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Advanced imaging technology aiding in prostate cancer screenings

According to the American Cancer Society, prostate cancer is the second most common cancer among men after skin cancer. Despite the grim reality of a positive cancer diagnosis, prostate cancer can often be treated effectively if discovered early.

At the Center for Magnetic Resonance Research (CMRR) at the University of Minnesota, researchers are utilizing robust magnetic resonance imaging (MRI) technology to better diagnose and follow patients with prostate cancer.

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U of M Expert: Early treatment and aggressive screening still important in the fight against prostate cancer

Surgery is not the only option for men with prostate cancer, according to a new study from University of Minnesota professor of medicine Timothy Wilt, M.D. that looked at cases of cancer still contained to the prostate.  Furthermore, Wilt found that many men who had prostate surgery to contain there cancer may not have needed it.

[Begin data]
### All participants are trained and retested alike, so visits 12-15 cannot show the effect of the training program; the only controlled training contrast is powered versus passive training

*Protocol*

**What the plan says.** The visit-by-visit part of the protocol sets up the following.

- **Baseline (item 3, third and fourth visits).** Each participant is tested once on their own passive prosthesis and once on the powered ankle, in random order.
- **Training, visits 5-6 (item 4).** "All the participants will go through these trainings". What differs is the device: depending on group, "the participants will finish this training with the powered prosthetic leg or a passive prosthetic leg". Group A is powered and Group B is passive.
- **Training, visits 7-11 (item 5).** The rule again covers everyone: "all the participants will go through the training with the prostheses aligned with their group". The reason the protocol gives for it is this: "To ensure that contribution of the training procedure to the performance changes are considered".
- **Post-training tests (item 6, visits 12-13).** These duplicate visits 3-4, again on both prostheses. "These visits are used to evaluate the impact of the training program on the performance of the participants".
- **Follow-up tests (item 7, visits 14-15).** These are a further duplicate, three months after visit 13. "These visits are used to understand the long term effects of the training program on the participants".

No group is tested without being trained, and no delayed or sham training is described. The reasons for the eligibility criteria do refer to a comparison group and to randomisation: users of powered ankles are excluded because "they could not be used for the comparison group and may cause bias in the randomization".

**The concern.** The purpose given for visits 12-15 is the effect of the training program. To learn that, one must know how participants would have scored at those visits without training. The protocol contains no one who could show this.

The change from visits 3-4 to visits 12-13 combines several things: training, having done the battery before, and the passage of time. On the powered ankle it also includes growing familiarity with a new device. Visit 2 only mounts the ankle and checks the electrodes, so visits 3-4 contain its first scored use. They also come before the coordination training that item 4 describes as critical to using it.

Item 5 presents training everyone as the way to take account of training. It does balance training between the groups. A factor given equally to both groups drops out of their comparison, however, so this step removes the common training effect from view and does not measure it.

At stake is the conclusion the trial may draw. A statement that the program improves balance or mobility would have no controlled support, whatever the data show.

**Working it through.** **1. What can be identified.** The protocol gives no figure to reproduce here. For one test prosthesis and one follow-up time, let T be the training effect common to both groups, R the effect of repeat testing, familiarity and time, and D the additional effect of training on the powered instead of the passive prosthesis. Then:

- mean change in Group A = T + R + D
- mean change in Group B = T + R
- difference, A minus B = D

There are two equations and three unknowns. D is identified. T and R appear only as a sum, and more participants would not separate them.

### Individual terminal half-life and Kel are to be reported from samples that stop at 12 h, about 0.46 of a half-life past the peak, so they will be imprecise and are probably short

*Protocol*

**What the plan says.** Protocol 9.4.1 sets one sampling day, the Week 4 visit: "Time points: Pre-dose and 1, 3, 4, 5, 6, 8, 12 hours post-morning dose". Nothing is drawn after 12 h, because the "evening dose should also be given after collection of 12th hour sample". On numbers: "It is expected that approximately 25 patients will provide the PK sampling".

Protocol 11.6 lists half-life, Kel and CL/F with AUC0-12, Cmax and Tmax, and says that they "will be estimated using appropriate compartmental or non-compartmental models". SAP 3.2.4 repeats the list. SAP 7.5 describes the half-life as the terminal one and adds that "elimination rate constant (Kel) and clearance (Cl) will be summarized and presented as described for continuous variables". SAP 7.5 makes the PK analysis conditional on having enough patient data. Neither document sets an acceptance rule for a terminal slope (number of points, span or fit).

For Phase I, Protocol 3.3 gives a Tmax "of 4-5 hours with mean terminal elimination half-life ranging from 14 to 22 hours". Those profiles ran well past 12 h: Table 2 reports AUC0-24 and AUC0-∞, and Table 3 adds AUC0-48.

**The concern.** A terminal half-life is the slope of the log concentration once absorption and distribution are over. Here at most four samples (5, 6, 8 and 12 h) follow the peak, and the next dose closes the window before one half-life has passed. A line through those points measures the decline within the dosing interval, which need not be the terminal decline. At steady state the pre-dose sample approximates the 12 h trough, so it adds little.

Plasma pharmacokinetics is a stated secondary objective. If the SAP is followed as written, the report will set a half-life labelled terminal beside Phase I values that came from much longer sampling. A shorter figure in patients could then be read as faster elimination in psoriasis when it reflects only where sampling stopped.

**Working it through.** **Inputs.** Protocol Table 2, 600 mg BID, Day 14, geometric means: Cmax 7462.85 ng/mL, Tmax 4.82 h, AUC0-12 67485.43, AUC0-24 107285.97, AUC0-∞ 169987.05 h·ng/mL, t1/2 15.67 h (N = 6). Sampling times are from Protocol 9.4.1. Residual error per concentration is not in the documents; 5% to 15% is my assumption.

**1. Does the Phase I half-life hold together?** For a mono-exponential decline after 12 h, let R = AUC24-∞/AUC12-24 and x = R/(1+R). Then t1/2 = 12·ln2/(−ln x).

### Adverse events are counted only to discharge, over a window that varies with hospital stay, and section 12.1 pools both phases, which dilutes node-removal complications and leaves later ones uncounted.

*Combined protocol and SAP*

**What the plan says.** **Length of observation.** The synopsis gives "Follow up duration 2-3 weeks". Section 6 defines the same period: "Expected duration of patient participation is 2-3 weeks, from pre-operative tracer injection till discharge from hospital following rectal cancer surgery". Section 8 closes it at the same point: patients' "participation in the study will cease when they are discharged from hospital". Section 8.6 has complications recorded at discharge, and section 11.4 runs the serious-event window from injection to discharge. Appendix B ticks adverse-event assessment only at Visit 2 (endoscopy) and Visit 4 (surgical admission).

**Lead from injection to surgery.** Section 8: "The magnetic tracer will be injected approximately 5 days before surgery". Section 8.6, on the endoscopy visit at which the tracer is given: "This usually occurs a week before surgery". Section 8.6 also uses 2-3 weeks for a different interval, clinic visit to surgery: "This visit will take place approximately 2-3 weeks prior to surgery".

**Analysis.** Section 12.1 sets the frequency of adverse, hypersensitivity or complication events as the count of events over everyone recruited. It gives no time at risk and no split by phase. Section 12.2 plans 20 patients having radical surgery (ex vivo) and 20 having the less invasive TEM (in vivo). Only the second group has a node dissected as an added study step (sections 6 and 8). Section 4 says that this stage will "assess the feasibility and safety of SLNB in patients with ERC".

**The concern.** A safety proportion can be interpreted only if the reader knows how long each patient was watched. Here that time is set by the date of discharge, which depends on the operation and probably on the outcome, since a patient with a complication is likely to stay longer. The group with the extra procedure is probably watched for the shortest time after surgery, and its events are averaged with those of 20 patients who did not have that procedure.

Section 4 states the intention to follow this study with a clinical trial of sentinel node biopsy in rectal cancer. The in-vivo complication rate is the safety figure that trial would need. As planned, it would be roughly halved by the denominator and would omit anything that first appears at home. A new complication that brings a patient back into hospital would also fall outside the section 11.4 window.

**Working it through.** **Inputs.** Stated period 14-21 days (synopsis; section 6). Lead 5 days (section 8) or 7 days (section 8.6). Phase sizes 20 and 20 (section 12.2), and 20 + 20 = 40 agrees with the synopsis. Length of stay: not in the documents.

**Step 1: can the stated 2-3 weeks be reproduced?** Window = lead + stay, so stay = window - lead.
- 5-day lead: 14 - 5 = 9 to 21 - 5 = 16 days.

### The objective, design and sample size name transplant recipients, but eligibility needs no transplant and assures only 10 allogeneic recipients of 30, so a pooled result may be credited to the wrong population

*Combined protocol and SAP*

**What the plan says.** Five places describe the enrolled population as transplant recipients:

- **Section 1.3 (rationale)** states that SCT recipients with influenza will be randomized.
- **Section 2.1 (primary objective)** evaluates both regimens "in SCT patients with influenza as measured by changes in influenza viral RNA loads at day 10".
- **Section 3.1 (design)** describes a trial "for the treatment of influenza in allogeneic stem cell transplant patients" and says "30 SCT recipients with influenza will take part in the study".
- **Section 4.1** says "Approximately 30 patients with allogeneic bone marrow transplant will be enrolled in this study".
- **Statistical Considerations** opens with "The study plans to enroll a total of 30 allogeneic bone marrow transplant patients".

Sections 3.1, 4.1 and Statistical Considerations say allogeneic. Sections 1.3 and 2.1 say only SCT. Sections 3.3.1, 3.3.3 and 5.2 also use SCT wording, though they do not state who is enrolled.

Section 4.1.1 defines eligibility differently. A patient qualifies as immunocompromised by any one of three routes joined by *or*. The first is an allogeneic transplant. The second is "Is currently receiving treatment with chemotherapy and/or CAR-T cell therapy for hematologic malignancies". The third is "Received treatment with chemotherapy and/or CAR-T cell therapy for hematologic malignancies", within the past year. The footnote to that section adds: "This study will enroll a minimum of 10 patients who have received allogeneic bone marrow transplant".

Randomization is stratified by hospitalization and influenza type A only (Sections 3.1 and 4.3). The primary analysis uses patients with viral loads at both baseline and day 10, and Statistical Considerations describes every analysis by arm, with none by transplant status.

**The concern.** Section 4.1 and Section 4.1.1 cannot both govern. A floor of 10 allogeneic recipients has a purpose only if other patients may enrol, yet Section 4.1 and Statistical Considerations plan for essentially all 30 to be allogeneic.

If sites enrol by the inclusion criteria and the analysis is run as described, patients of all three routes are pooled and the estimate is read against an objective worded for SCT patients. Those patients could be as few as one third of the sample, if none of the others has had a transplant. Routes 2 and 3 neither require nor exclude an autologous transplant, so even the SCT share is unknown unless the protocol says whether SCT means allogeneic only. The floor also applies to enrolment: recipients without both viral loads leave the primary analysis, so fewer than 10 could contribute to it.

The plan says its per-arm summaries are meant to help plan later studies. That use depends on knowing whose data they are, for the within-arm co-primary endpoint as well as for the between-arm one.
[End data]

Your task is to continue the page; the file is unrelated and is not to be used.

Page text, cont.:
Wilt conducted the study in his capacity as a researcher at the Minneapolis VA Medical Center.

Wilt found that patients were still able to effectively manage their health without surgical treatment, though those with higher-risk early cancers would still see a slight benefit from surgery.

Badrinath Konety, M.D., M.B.A, chair of the University of Minnesota’s Department of Urology, believes this is an important study but that the results should be taken in stride because of a relatively low number of patients enrolled in the research.

“This study compared watchful waiting early surgery.  Currently, the more commonly accepted practice in men who do not get treated right away is active surveillance, involving periodic reevaluation followed by treatment if there are signs of disease progression but before development of symptoms.  The data also suggest that men who have a higher PSA and more aggressive cancer can live longer if they undergo surgery.”

Konety also commented on the benefits of early treatment:

“The benefits of early treatment are not only prevention of death but also prevention of complications from advanced disease. Since the time more aggressive screening and treatment of prostate cancer have been pursued, the death rate from this disease has declined by more than 40 percent.”

The study was published this week in the New England Journal of Medicine and can also be accessed online.

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